Doshi: Though this leads to a lower dilution than otherwise required to purchase that 50 percent stake of ACC, it also results in is the consumption of almost all the cash on Ambuja's books which then ends up in the parent’s hands via an investment subsidiary in Mauritius. Do you agree? What about the price that Ambuja pays to buy 50 percent of ACC that is owned by the parent at current market price without paying a control premium?
Weijde: I am very happy that you have picked that up. Actually the transfer price is very fair.
Doshi: My question on the rationale for Ambuja to do that remains. So, Ambuja gets incremental benefits from issuing 44 crore new shares that will enable it to purchase 50 percent of ACC at a valuation that is close to current market price. It should seem fair to all concerned. So, if it buys into synergies, shouldn’t they be able to have no problem with this leg of the transaction?
Weijde: According to Ambuja's balance-sheet is, it is actually a debt-free company and has sufficient levels of cash reserves. Initially the members of the board asked the same question — ‘Why not carry out a full share-to-share merger with Holcim India instead of emptying the cash reserves? But then I recalled that the board had approved plans to expand and had given the go-ahead for a greenfield project at Marwar Mundwa. So, as Ambuja grows and matures over the years, the levels of cash reserves are adequate. We have looked at acquisition to achieve our expansion, but to buy assets of good quality in India is not easy. I had also sought the board’s approval for acquiring a company.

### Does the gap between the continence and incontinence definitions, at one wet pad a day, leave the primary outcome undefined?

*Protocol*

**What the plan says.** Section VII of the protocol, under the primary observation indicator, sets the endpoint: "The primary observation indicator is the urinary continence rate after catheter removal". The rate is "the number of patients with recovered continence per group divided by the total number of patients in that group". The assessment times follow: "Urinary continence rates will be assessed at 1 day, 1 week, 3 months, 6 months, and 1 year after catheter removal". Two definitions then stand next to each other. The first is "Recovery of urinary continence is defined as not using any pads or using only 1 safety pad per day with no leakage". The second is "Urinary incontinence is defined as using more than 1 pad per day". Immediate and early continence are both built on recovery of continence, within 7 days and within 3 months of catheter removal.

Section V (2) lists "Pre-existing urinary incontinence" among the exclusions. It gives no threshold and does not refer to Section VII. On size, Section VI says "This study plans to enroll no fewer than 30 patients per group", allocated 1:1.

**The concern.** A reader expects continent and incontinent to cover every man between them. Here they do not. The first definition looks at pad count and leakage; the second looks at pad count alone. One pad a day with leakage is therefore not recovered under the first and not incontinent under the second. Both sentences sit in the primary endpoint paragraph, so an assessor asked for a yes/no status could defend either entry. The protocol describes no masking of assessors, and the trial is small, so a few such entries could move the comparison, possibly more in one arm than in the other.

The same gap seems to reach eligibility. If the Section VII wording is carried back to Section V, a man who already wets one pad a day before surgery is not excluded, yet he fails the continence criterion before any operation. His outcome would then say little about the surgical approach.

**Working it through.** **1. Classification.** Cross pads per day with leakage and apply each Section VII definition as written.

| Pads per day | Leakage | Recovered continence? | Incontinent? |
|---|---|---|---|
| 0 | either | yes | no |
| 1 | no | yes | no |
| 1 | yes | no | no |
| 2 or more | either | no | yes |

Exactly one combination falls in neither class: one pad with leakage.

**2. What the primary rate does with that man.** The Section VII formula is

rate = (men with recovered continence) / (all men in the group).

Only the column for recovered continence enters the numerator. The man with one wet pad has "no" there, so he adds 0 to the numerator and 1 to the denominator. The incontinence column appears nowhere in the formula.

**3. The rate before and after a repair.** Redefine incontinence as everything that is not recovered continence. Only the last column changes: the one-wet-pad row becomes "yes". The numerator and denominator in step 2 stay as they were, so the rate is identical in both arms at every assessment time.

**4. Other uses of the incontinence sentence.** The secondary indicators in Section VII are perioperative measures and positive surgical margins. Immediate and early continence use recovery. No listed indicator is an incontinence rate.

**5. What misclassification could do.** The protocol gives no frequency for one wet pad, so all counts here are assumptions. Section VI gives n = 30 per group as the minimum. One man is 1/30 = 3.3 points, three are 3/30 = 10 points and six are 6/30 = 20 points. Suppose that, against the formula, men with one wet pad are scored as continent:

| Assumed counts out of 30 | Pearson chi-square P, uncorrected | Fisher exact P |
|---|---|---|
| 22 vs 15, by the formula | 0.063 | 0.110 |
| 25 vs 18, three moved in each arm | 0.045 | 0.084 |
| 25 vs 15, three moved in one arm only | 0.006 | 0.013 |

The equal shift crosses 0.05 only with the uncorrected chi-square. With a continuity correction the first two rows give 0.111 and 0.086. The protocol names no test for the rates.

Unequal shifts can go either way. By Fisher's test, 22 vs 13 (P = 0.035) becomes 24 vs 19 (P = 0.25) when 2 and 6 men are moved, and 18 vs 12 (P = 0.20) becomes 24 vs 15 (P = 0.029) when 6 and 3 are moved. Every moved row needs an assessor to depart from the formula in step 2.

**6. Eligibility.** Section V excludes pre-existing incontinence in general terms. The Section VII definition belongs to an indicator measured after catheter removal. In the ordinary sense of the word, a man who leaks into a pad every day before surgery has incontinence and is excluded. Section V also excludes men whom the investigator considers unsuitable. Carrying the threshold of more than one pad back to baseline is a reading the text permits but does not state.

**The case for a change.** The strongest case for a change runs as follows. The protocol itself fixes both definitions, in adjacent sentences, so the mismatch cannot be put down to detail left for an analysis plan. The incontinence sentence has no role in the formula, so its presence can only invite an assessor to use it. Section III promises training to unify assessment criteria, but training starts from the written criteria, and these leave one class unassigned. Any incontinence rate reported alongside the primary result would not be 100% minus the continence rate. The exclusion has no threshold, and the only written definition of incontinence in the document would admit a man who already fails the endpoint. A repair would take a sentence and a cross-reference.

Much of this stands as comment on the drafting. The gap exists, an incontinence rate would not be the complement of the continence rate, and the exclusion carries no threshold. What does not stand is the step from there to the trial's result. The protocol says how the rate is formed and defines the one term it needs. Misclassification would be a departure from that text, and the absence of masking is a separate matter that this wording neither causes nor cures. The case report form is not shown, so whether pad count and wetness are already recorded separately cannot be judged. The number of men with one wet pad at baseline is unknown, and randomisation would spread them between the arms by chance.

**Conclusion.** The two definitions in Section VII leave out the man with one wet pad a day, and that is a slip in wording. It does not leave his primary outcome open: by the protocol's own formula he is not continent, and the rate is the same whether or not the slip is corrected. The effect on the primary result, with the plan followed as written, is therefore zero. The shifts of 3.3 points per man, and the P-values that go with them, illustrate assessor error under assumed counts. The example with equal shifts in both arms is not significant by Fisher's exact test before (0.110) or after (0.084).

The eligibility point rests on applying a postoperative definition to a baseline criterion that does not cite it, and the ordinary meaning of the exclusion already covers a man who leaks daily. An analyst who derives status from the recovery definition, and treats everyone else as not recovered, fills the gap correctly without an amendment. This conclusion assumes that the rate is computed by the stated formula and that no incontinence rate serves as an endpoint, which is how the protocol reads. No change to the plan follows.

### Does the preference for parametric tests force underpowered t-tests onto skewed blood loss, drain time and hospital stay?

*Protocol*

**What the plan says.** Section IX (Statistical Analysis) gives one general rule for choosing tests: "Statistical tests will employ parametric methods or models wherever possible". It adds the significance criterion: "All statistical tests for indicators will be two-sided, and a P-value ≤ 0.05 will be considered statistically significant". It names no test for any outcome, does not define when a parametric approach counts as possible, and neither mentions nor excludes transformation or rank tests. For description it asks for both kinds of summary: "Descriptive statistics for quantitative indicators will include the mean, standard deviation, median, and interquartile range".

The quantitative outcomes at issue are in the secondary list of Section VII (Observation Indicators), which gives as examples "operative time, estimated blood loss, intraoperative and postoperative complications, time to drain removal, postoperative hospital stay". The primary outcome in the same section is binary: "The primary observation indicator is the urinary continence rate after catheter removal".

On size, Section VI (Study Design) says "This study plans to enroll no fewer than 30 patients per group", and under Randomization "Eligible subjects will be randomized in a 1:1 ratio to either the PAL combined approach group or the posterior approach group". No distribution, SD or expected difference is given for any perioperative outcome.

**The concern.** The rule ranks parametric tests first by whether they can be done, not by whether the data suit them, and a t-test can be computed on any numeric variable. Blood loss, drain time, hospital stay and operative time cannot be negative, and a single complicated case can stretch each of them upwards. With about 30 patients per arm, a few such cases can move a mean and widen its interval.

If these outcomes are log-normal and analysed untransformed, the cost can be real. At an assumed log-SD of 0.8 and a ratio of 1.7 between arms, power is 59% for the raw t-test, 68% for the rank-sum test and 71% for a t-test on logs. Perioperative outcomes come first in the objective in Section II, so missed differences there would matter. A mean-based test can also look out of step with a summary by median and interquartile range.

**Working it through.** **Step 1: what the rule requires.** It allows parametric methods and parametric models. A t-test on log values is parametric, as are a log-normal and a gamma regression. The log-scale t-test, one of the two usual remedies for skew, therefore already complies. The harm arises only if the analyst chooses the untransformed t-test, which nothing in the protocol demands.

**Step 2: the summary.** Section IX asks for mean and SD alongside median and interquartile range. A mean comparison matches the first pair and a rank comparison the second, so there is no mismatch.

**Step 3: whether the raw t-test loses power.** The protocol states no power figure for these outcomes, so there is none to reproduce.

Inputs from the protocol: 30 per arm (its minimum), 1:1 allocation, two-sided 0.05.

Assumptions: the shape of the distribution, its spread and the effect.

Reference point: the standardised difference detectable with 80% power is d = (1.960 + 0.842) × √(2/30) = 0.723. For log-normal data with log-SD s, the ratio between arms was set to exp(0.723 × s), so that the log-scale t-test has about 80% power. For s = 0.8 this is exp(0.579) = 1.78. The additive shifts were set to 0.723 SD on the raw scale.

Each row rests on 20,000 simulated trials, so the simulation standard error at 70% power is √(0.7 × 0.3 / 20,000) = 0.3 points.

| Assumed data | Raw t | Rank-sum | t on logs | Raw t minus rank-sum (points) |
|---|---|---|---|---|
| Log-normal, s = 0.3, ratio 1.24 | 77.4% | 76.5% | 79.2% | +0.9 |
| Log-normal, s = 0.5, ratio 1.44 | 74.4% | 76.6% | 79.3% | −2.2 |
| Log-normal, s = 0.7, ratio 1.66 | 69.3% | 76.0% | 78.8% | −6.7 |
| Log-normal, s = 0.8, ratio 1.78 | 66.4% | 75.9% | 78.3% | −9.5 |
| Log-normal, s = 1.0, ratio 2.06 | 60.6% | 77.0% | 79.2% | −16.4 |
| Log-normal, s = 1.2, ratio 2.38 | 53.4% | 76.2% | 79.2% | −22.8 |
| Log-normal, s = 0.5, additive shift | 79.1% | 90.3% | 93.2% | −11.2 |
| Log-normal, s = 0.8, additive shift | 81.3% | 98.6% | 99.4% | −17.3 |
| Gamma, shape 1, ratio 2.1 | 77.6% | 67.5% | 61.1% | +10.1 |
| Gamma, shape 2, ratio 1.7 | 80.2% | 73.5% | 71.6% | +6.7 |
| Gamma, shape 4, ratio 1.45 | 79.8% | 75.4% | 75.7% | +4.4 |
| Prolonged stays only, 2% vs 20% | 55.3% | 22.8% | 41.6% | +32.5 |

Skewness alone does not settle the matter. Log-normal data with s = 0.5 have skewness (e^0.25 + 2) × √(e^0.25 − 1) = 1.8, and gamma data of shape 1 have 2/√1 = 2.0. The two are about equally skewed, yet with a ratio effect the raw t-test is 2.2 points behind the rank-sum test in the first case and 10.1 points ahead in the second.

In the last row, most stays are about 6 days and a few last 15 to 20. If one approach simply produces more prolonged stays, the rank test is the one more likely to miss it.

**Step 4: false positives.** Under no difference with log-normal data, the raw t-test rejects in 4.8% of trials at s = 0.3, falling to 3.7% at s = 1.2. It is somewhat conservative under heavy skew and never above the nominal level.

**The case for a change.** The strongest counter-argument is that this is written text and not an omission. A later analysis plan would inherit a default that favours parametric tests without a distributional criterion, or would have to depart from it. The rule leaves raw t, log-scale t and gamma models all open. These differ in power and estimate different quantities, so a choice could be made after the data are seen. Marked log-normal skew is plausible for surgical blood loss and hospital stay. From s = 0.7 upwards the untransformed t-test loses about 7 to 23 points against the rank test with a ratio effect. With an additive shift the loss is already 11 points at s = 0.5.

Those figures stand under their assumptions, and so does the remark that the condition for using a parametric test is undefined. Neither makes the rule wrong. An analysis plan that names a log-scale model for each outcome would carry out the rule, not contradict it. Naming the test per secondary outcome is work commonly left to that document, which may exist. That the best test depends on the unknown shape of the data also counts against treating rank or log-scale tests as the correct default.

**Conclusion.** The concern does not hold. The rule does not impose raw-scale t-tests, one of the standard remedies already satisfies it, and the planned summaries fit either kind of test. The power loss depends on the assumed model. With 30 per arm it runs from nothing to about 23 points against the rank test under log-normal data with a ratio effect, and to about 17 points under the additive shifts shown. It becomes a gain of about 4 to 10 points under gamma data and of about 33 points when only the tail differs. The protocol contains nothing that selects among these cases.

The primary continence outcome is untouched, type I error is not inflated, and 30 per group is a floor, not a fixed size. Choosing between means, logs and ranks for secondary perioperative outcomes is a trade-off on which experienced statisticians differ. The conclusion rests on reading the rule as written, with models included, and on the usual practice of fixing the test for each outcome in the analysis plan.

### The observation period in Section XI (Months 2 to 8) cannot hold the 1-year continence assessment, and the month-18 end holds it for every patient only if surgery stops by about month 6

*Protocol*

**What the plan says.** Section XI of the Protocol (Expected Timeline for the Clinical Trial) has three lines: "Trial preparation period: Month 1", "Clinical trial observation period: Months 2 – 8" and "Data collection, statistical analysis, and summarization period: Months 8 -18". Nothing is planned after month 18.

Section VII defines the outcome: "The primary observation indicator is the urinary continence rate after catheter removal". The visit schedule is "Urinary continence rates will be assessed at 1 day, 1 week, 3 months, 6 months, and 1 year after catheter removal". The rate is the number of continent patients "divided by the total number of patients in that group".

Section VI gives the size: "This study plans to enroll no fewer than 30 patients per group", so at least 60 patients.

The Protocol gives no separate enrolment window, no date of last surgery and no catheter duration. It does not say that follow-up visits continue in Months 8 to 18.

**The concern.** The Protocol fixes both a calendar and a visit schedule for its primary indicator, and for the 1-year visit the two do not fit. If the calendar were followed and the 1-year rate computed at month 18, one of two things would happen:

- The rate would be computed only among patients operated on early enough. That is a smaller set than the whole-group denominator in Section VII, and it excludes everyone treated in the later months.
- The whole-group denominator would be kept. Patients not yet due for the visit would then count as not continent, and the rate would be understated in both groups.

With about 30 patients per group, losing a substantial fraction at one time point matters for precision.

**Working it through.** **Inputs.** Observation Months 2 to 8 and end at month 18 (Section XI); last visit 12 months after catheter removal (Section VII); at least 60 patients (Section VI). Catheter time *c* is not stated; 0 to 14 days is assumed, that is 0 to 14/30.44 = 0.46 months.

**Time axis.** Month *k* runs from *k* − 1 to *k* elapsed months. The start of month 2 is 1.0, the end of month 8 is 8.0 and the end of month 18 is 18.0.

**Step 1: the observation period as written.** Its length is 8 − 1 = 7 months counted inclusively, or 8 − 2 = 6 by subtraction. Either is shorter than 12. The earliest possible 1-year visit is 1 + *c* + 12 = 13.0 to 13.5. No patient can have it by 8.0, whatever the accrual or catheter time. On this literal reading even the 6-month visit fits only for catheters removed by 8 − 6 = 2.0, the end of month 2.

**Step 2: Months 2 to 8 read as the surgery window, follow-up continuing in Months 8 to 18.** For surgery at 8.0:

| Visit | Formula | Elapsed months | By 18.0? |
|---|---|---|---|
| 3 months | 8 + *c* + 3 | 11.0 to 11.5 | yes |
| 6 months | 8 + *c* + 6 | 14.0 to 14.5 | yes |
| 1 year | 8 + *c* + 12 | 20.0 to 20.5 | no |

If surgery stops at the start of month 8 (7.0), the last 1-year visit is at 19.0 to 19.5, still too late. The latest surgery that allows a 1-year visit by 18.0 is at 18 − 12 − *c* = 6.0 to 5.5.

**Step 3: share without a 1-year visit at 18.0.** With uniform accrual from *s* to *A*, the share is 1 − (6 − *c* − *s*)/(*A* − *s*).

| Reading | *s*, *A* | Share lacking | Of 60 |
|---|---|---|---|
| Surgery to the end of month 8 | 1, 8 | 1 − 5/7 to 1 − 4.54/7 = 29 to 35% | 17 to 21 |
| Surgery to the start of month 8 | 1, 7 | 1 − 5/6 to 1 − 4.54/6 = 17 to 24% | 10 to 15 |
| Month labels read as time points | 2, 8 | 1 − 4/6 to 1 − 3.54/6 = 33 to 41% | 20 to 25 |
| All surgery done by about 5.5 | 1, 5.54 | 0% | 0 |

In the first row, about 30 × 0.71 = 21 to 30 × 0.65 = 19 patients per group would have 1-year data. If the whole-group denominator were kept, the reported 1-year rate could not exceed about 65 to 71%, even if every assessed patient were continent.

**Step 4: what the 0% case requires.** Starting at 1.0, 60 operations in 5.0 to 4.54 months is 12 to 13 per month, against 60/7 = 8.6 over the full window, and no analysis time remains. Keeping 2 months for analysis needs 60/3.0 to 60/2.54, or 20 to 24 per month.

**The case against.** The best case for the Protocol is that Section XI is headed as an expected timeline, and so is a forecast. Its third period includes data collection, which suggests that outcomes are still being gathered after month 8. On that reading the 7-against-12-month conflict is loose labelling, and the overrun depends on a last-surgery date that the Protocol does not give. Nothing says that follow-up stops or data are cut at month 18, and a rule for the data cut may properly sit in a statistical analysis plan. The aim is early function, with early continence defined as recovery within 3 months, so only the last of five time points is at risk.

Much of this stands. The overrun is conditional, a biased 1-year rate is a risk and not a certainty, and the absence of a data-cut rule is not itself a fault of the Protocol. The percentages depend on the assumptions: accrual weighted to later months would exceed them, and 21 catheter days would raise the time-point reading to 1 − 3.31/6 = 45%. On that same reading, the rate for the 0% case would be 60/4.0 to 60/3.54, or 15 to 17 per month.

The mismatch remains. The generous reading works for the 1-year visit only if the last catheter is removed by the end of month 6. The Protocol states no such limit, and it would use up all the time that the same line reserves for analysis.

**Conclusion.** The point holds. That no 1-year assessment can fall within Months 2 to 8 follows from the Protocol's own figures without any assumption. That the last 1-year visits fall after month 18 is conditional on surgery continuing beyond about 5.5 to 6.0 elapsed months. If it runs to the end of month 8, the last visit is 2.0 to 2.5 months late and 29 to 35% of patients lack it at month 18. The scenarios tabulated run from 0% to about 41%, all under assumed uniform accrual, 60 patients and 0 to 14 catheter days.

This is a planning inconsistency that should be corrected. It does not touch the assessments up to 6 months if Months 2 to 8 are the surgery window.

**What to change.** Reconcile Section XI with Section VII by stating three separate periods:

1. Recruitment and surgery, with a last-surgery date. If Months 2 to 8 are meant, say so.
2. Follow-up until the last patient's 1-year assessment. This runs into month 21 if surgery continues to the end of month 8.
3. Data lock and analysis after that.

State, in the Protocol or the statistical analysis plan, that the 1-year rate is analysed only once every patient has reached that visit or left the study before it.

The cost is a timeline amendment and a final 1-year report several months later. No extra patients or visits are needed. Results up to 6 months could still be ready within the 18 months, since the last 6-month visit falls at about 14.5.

Doshi: This is interesting. Which company if I may ask?
Weijde: No, I don’t want to explain.
Doshi: Could you broadly indicate in which part of India?
Weijde: Well, the deal didn’t go through.
Doshi: How large an acquisition could it have been?
Weijde: It was not a very substantial one. So, nothing like the size of ACC, unfortunately. So, we have a lot of cash. The cash element in this transaction is beneficial for Ambuja’s shareholders because it will allow me to make acquisitions and build plants. But from a longer-term perspective, Ambuja’s balance-sheet will be strengthened and if it acquires ACC, there still will be Rs 4,000 crore in cash.
Doshi: But will that not be in the subsidiary and not be available for Ambuja’s private expansion plans?
Weijde: Absolutely. But the cash will be available to Ambuja at the consolidated level.
Doshi: But what about public shareholders at both levels?
Weijde: Ambuja’s shareholders will look at it like that.
Doshi: To some extent, yes, but isn’t the cash that Ambuja had on its balance sheet now being used in buying back 9.7 percent of its own stake?
Weijde: No. It is not buying back 9.7 percent because that will get cancelled and that is why the new shares are being issued. This transaction is for around Rs 12,000 crore with Rs 3,500 crore in cash and the remainder in the equity that flows from Ambuja acquiring ACC.
That is a very fair deal and it is an acquisition like any other in the end. A majority of the payment will be paid in shares and the rest in cash. I think it is better to use some amount of cash, even if it is not allowed in India, than to go and borrow because the weighted average cost of capital is too high.